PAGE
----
With a abdominal wall correction, also called abdominoplasty, we want to create a tighter, flat stomach again. For example, after significant weight loss or after a pregnancy, there may be excess skin, whether or not in combination with 'sagging' due to stretching (diastasis) of the abdominal muscles. Unfortunately, this cannot be solved by means of an additional diet or extra exercise.
During the procedure under general anaesthetic, the excess skin and subcutaneous fat tissue at the level of the abdominal wall is removed through an incision at the navel and bikini line. If necessary, the straight abdominal muscles can also be brought closer together and strengthened at the same time. This helps create a nice waist and a firm, flatter stomach. By means of liposuction at the level of the abdominal flanks, the result is optimized.
If necessary, wound drains can be left for a few days to drain the remaining exudate. These will be cared for daily by the home nurse until they can be removed.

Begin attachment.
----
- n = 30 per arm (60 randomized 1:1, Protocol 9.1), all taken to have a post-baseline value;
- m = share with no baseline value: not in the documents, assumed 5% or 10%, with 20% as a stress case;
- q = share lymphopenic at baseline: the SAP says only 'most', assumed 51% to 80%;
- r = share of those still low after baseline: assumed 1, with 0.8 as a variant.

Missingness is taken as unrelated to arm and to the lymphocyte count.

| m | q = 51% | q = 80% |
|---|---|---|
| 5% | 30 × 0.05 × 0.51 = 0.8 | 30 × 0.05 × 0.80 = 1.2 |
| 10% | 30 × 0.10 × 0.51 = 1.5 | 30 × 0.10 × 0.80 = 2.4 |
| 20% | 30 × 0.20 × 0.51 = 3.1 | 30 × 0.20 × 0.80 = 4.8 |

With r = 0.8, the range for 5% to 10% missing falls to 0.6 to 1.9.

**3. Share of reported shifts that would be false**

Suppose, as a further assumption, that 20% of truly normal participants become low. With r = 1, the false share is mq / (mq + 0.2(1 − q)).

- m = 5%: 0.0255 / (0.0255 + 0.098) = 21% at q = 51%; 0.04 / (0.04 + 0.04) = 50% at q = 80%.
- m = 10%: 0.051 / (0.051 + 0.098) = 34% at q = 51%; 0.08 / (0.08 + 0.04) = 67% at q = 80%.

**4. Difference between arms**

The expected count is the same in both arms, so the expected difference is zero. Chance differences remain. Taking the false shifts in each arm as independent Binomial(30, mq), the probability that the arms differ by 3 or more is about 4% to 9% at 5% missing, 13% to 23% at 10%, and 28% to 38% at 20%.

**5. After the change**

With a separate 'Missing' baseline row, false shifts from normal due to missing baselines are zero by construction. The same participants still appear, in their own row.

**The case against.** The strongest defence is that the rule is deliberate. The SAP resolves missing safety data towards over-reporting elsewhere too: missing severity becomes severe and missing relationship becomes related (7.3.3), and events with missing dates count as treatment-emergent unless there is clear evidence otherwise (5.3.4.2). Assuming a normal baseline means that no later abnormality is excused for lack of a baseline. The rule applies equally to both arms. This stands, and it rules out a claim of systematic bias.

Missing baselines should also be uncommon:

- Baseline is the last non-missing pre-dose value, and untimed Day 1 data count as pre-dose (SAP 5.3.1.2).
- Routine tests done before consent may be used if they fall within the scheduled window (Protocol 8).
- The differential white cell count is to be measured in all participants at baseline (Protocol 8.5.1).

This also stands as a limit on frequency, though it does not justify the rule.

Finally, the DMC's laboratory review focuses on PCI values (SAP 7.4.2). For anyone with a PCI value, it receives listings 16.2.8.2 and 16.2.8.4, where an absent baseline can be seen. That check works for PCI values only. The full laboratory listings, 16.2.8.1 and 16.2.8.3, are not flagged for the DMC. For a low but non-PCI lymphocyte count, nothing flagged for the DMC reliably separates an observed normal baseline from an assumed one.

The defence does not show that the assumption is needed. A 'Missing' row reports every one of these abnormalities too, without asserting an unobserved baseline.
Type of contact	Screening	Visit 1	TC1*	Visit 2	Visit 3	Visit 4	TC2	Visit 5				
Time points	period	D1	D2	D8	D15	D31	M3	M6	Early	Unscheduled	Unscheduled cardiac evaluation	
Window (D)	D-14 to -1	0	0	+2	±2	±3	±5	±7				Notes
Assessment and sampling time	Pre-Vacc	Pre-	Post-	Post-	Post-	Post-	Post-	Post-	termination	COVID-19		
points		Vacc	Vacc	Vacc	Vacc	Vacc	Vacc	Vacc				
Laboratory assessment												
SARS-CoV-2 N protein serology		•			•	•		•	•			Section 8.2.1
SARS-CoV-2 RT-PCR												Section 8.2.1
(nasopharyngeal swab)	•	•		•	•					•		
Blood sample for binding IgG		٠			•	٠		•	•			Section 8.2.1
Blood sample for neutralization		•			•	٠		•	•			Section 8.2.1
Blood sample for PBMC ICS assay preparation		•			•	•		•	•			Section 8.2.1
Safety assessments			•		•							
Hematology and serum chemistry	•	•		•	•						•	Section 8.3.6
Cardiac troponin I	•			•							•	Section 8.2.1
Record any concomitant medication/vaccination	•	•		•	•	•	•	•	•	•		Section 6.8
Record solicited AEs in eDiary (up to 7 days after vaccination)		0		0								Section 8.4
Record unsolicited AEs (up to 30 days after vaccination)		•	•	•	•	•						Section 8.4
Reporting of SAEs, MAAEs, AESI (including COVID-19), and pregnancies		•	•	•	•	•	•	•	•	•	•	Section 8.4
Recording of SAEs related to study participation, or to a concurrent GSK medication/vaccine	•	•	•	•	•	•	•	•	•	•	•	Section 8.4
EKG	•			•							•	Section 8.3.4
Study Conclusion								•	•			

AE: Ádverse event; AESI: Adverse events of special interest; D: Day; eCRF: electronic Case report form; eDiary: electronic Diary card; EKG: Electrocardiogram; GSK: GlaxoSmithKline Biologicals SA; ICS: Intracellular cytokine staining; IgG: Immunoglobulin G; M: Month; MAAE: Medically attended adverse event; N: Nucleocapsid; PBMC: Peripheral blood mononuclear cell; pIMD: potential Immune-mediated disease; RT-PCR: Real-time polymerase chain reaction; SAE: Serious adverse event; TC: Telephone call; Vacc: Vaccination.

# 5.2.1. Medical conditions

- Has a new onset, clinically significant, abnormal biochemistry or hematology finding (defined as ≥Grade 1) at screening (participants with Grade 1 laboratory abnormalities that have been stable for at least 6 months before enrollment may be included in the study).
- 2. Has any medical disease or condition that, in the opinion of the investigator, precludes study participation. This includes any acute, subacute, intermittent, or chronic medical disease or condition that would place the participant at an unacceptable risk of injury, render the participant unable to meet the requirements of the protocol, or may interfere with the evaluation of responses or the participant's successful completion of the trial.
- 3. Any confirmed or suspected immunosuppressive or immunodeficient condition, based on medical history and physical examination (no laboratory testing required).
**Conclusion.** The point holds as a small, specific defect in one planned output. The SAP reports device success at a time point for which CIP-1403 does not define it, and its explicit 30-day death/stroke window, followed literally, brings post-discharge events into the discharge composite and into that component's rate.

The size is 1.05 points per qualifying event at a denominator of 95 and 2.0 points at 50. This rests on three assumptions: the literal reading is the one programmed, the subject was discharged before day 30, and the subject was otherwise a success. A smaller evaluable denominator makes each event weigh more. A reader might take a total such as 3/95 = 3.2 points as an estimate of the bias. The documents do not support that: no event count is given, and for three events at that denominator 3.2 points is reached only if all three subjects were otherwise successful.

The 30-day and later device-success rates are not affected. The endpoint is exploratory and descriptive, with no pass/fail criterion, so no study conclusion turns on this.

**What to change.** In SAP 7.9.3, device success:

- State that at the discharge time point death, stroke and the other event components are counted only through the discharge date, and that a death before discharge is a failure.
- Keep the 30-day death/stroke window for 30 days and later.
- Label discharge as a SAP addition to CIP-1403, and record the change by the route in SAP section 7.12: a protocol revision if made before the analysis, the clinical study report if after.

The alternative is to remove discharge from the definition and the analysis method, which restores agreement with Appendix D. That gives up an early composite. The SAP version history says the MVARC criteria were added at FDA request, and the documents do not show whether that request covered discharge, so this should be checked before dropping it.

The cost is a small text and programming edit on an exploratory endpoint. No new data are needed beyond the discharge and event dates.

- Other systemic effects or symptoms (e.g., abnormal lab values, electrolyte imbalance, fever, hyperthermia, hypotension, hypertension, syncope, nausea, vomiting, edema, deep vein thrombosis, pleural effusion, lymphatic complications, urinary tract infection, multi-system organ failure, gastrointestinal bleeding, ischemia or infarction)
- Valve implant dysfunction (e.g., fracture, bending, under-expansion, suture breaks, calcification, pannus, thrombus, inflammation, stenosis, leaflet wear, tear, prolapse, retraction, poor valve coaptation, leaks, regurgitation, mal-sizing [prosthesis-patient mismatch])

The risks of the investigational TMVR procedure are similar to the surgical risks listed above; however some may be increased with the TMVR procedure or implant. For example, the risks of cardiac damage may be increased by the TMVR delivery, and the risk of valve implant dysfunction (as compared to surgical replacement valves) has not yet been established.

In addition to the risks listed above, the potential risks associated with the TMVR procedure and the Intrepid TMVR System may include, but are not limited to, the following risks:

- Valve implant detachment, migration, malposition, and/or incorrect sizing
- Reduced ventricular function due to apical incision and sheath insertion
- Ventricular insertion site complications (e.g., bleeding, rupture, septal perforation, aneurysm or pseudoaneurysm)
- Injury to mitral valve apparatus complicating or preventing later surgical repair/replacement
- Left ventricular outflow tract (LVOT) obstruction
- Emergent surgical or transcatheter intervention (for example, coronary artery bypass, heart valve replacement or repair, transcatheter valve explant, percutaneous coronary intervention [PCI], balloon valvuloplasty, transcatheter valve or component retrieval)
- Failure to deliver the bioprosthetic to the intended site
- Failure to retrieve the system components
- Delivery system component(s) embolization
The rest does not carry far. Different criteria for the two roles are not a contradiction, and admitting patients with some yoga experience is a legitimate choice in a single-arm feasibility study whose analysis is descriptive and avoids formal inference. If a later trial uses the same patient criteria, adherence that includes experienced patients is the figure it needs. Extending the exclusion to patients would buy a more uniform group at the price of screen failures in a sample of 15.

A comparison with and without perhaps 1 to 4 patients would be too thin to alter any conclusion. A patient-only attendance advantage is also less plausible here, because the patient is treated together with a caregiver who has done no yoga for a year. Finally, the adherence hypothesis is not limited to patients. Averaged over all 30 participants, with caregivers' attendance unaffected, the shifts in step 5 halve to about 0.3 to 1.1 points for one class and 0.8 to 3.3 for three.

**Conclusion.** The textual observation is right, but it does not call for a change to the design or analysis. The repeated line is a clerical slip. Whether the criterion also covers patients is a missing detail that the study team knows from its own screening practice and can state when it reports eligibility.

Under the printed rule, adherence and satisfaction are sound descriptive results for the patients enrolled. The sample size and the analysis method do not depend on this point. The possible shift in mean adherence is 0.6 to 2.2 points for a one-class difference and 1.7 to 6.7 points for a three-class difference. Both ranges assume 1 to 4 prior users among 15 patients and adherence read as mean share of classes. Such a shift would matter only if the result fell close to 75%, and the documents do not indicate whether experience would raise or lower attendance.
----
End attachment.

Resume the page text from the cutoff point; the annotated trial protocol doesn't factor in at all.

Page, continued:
It is worth noting that an abdominal wall correction is absolutely not a weight loss method.
- You must be fasting for this procedure under general anaesthetic.
- Timely smoking cessation is very important to prevent wound healing problems.
- When taking blood thinners, you should stop them in time. Be sure to discuss this with the surgeon during the consultation.
- You should wear a belly band for 6 weeks to optimize the result. In this way, the skin will contract better.
- You are not allowed to make any strenuous (sporting) efforts for 6 weeks.
- It is very important to mobilize as soon as possible after the procedure (within the pain limits), in order to prevent thrombosis, among other things.
As with any surgery, this procedure carries a risk of bleeding, infection or impaired wound healing. After a abdominal wall correction there is an additional risk of seroma formation, this extra subcutaneous fluid sometimes needs to be punctured and removed during the consultation.